In today’s II Nocturn lessons St. Athanasius provides a rationale for fasting. He uses the story of the three youths and Daniel and their dietary customs. The latter customs are in conflict with the dietary customs mandated by the King of Babylon and the “prince of the eunuchs” is concerned that he might get into trouble if Daniel and the three youths would not be as physically fit as the others. After all, the king ordered a specific diet to achieve a specific bodily condition. Daniel challenges the prince of the eunuchs to allow him and the three youths 10 days. During these 10 days, they will follow their own dietary customs and will submit themselves to a physical examination upon completion. This said and done, it turns out that Daniel and the three youths are far better looking and far healthier than any of the others. The servants of God for the win!
Nocturn I has related the story I summarized above to the brave pray-er of the Breviary and in Nocturn II Athanasius begins his exegesis. He first points out that:
“If any should come and say unto thee, Fast not so often, lest thou injure thine health, believe them not, neither listen to them. They but lend their voices to the great enemy in suggesting such a thing unto thee. “
~ Anglican Breviary, II Nocturn, III Third Sunday in November, lesson i.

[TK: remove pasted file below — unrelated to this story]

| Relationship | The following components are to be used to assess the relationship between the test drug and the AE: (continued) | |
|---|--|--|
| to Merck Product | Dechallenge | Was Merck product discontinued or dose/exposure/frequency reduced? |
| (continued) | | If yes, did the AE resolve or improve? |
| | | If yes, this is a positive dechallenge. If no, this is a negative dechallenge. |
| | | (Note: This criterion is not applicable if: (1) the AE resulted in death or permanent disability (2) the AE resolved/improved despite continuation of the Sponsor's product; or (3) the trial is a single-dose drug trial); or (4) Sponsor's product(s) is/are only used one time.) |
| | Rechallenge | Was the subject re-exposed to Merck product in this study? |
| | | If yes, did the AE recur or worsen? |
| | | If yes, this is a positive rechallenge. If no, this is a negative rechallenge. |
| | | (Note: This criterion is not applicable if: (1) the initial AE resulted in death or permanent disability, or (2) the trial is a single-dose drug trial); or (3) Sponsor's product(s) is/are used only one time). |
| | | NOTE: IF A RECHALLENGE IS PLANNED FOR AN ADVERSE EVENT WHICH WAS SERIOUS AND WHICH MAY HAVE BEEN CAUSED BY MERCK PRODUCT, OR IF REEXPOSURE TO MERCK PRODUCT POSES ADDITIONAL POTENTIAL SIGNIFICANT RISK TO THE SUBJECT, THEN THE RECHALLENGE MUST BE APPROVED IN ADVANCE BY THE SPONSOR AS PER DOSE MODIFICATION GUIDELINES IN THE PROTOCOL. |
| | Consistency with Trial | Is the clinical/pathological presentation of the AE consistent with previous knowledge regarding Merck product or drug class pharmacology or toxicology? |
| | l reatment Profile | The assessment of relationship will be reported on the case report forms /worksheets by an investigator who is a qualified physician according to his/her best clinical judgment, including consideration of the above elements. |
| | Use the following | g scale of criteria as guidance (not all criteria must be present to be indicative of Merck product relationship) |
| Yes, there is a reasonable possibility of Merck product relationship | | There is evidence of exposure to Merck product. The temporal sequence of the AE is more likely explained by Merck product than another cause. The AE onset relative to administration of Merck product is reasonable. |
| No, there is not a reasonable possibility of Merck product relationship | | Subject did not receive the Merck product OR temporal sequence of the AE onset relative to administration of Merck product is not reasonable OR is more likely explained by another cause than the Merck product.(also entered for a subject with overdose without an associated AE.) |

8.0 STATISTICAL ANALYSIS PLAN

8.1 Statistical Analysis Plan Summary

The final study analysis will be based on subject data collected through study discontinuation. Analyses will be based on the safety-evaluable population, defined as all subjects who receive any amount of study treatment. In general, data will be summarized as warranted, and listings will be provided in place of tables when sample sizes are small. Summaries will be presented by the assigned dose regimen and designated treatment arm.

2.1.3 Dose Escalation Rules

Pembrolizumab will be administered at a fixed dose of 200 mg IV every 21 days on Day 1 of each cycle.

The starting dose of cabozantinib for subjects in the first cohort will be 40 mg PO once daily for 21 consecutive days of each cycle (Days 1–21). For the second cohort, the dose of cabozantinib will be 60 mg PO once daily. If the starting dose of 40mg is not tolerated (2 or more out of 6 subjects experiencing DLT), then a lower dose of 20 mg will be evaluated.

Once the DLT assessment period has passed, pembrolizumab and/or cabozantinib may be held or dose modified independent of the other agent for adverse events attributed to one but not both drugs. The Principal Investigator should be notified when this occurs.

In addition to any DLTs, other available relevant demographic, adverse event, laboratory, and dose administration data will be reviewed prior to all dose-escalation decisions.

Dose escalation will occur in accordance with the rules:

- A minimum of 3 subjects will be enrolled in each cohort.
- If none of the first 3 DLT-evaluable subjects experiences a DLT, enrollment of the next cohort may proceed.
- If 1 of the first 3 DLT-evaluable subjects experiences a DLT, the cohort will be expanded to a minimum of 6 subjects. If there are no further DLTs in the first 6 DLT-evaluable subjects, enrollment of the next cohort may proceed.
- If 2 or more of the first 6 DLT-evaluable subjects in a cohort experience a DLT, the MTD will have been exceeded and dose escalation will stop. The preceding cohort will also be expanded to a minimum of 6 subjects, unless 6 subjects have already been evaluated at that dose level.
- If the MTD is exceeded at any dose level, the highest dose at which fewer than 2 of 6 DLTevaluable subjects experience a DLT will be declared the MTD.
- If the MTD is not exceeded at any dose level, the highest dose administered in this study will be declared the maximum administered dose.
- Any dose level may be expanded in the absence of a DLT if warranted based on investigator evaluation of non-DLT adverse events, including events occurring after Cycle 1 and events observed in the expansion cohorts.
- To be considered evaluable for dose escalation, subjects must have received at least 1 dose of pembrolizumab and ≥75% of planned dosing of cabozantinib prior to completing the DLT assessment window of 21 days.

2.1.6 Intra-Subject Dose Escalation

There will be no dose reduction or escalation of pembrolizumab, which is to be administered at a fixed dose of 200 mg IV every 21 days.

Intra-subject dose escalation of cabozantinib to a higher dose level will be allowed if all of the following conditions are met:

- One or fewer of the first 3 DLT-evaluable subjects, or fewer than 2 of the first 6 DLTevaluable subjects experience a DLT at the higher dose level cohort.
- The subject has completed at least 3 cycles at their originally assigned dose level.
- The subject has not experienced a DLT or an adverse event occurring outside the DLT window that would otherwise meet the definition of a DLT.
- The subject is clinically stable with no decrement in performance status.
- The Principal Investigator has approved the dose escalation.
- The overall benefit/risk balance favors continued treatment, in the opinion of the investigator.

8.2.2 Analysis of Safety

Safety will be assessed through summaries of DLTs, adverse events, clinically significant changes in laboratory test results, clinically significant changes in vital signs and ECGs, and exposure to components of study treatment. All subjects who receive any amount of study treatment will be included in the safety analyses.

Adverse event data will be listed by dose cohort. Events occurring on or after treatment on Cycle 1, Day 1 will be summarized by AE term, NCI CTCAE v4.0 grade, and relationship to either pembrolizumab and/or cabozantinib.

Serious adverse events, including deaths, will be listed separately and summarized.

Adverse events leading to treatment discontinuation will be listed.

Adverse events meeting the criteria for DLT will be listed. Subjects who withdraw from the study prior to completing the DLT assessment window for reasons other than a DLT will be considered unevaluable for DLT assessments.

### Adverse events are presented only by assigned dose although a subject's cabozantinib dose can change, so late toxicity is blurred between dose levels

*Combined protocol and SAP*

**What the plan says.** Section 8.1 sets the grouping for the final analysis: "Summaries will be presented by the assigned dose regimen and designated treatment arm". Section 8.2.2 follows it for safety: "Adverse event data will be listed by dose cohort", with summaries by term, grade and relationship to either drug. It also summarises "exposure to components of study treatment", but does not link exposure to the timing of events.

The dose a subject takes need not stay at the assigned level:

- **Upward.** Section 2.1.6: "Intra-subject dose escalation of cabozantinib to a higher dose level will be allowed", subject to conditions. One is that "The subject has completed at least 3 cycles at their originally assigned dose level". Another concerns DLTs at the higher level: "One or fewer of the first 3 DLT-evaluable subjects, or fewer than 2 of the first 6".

This bears a striking resemblance to Evagrius’ first of the Eight Thoughts (logismoi). For the tempting thoughts suggested by the “great enemy” is not so much to over-eat as it is to discourage ascetic affort as such! In the Praktikos Evagrius defines the tempting thought of Gluttony as:
“THE [tempting]-thought of gluttony suggests to the monk the quick abandonment of his asceticism. The stomach, liver, spleen, and [resultant] congestive heart failure are depicted, along with long sickness, lack of necessities, and unavailability of physicians. It often leads him to recall those of the brethren who have suffered these things. Sometimes it even deceives those who have suffered from this kind of thing to go and visit [others] who are practicing self-control, to tell them all about their misfortunes and how this resulted from their asceticism.”
~ Evagrius of Pontus, Praktikos 7 (Fr. Luke Dysinger’s translation).
Where Fr. Dysinger uses “abandonment” in Fr. Gabriel Bunge’s German translation we read “Zusammenbruch” (collapse). Gluttony aims to undermine not simply a healthy eating pattern, rather, it aims to destroy the very basis of Christian living. Abstinence or perhaps better yet “moderation” is a foundational virtue to learn because it is the basis of the stairway that leads to heaven. It remains for ever true that we are not “saved by our works” but it remains equally true that we cannot be saved without them. God’s grace and our response to it are both necessary. This teaching is satisfactorily explained in St. John Cassian’s Thirteenth Conference which we will not get into any further here. The same St. John Cassian speaks to us about “abstinence” and he asserts powerfully that absolutely no-one need be deprived of this virtue. Abstinence does not consist in extreme features of starvation which damage the body (as some ascetics were prone to do) but rather in moderation of the food we eat and the drinks we consume: